In July 2015, personnel in the Alaska Division of Public Health's Section of Epidemiology became aware of an increase in the number of patients being treated in Anchorage hospital emergency departments for adverse reactions associated with use of synthetic cannabinoids (SCs). SCs are a chemically diverse class of designer drugs that bind to the same cannabinoid receptors as tetrahydrocannabinol, the main psychoactive component of cannabis. A public health investigation was initiated to describe clinical outcomes, characterize the outbreak, and identify SC chemicals circulating in Anchorage. During July 15, 2015-March 15, 2016, a total of 1,351 ambulance transports to Anchorage emergency departments for adverse SC reactions were identified. A review of charts obtained from two Anchorage hospitals determined that among 167 emergency department visits for adverse SC reactions during July 15-September 30, 2015, 11 (6.6%) involved a patient who required endotracheal intubation, 17 (10.2%) involved a patient who was admitted to the intensive care unit, and 66 (39.5%) involved a patient classified as being homeless. Testing of 25 product and paraphernalia samples collected from patients at one hospital identified 11 different SC chemicals. Educational outreach campaigns focused on the considerable health risks of using SCs need to complement judicial and law enforcement actions to reduce SC use.
Human infection by orthopoxviruses is being reported with increasing frequency, attributed in part to the cessation of smallpox vaccination and concomitant waning of population-level immunity. In July 2015, a female resident of interior Alaska presented to an urgent care clinic with a dermal lesion consistent with poxvirus infection. Laboratory testing of a virus isolated from the lesion confirmed infection by an Orthopoxvirus.
The virus isolate was characterized by using electron microscopy and nucleic acid sequencing. An epidemiologic investigation that included patient interviews, contact tracing, and serum testing, as well as environmental and small-mammal sampling, was conducted to identify the infection source and possible additional cases.
Neither signs of active infection nor evidence of recent prior infection were observed in any of the 4 patient contacts identified. The patient's infection source was not definitively identified. Potential routes of exposure included imported fomites from Azerbaijan via the patient's cohabiting partner or wild small mammals in or around the patient's residence. Phylogenetic analyses demonstrated that the virus represents a distinct and previously undescribed genetic lineage of Orthopoxvirus, which is most closely related to the Old World orthopoxviruses.
Investigation findings point to infection of the patient after exposure in or near Fairbanks. This conclusion raises questions about the geographic origins (Old World vs North American) of the genus Orthopoxvirus. Clinicians should remain vigilant for signs of poxvirus infection and alert public health officials when cases are suspected.
During 1975-2012, CDC surveillance identified 1,680 trichinellosis cases in the United States with implicated food items; among these cases, 1,219 were attributed to consumption of raw or pork products, and 461 were attributed to nonpork products. Although trichinellosis in the United States has historically been associated with consumption of pork, multiple nonporcine species of wild game also are competent hosts for Trichinella spp. and have been collectively implicated in the majority of trichinellosis cases since the late 1990s (1-4) (Figure 1). During July 2016-May 2017, the Alaska Division of Public Health (ADPH) investigated two outbreaks of trichinellosis in the Norton Sound region associated with consumption of raw or undercooked walrus (Odobenus rosmarus) meat; five cases were identified in each of the two outbreaks. These were the first multiple-case outbreaks of walrus-associated trichinellosis in Alaska since 1992 (Figure 2). Health care providers should inquire about consumption of commercially prepared and personally harvested meats when evaluating suspected trichinellosis cases, especially in areas where consumption of wild game is commonplace.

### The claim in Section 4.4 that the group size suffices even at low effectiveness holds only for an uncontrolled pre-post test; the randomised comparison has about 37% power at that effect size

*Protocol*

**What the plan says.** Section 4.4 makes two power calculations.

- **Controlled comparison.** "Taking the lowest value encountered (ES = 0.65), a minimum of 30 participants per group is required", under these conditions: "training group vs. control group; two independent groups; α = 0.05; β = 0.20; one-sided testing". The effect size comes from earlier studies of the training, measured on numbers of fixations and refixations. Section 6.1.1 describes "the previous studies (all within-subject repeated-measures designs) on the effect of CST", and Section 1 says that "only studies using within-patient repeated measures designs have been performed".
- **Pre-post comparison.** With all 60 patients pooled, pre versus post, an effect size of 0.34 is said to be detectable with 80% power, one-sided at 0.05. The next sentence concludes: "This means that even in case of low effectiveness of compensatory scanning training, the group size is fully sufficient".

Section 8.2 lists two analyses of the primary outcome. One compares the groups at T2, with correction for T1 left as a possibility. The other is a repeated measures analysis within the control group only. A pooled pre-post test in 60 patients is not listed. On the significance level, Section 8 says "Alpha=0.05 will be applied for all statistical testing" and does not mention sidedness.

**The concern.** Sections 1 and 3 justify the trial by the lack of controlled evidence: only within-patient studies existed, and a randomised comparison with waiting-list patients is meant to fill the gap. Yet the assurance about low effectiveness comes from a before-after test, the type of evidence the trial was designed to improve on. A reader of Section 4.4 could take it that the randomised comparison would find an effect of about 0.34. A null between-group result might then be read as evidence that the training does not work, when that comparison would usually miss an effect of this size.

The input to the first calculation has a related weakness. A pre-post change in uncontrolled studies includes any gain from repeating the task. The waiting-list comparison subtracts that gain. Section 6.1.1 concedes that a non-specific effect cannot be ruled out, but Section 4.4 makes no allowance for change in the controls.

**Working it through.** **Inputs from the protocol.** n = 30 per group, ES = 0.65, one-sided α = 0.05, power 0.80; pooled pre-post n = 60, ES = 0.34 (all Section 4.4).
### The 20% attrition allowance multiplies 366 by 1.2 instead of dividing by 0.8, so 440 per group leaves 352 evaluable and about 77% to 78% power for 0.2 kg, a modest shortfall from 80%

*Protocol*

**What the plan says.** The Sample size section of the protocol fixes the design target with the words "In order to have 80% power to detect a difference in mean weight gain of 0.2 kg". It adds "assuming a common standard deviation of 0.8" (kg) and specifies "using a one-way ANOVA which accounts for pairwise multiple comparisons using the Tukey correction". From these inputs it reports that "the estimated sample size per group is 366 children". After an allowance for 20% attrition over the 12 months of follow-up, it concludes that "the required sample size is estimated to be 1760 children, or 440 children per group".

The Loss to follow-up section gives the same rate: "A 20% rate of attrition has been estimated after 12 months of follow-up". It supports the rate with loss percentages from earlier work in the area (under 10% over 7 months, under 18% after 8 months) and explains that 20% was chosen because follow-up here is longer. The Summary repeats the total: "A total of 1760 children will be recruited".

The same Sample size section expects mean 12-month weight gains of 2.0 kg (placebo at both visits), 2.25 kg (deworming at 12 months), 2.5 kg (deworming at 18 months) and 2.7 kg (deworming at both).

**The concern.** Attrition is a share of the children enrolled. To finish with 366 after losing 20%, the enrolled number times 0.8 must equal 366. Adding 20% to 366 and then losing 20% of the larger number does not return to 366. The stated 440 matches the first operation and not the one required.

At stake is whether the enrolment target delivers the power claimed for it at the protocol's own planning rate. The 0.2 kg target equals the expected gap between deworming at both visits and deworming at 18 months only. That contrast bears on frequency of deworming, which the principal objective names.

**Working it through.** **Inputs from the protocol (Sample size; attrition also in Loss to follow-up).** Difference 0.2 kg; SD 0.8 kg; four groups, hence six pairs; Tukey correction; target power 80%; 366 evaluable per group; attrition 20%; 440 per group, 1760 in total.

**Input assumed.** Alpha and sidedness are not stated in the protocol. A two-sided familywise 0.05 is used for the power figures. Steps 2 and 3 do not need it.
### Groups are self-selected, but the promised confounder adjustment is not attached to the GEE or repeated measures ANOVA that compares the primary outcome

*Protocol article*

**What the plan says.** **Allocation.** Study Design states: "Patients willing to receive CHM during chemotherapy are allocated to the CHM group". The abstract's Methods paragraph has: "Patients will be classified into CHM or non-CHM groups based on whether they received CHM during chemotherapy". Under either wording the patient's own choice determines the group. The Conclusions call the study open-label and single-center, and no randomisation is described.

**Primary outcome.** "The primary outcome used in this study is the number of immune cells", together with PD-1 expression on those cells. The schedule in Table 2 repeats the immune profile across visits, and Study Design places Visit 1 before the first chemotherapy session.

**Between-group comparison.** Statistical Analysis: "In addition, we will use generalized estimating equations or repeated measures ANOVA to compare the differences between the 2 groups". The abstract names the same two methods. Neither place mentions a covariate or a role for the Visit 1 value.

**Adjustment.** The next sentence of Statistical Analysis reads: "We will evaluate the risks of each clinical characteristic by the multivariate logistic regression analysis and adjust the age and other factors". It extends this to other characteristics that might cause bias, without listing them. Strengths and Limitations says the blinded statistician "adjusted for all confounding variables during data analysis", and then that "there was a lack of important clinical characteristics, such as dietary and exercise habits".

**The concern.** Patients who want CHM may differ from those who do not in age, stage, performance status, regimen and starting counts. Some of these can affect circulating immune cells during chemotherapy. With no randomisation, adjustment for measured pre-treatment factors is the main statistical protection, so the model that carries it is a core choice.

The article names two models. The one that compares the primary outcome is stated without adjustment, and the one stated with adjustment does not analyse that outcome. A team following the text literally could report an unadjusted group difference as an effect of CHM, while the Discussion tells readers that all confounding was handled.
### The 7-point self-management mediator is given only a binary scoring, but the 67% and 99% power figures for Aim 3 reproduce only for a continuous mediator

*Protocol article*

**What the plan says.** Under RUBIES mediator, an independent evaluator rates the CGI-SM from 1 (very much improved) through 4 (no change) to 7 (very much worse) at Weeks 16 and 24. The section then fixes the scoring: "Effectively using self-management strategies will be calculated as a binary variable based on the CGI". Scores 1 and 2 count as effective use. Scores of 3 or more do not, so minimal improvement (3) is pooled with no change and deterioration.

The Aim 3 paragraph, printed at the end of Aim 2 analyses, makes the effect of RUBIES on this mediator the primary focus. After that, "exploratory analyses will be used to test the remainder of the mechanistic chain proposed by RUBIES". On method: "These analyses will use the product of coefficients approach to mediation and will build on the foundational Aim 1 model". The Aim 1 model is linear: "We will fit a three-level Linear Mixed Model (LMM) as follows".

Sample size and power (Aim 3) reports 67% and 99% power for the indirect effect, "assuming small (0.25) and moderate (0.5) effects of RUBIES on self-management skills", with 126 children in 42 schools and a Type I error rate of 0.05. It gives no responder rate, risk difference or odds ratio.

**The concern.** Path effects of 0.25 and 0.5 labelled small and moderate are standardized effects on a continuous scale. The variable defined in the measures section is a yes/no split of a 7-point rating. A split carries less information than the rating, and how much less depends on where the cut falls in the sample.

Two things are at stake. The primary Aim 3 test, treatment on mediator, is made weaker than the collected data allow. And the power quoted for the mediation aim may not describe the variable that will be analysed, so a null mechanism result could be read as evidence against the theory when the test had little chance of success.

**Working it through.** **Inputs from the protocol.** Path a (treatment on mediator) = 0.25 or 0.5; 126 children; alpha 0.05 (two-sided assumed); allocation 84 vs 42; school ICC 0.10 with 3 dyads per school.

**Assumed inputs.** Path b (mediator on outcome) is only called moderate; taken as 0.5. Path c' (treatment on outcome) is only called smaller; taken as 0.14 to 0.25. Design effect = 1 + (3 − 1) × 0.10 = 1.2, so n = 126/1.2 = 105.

Although loggers in Alaska are at high risk for occupational injury, no comprehensive review of such injuries has been performed since the mid-1990s. We investigated work-related injuries in the Alaska logging industry during 1991-2014.
Using data from the Alaska Trauma Registry and the Alaska Occupational Injury Surveillance System, we described fatal and nonfatal injuries by factors including worker sex and age, timing and geographic location of injuries, and four injury characteristics. Annual injury rates and associated 5-year simple moving averages were calculated.
We identified an increase in the 5-year simple moving averages of fatal injury rates beginning around 2005. While injury characteristics were largely consistent between the first 14 and most recent 10 years of the investigation, the size of logging companies declined significantly between these periods.
Factors associated with declines in the size of Alaska logging companies might have contributed to the observed increase in fatal injury rates.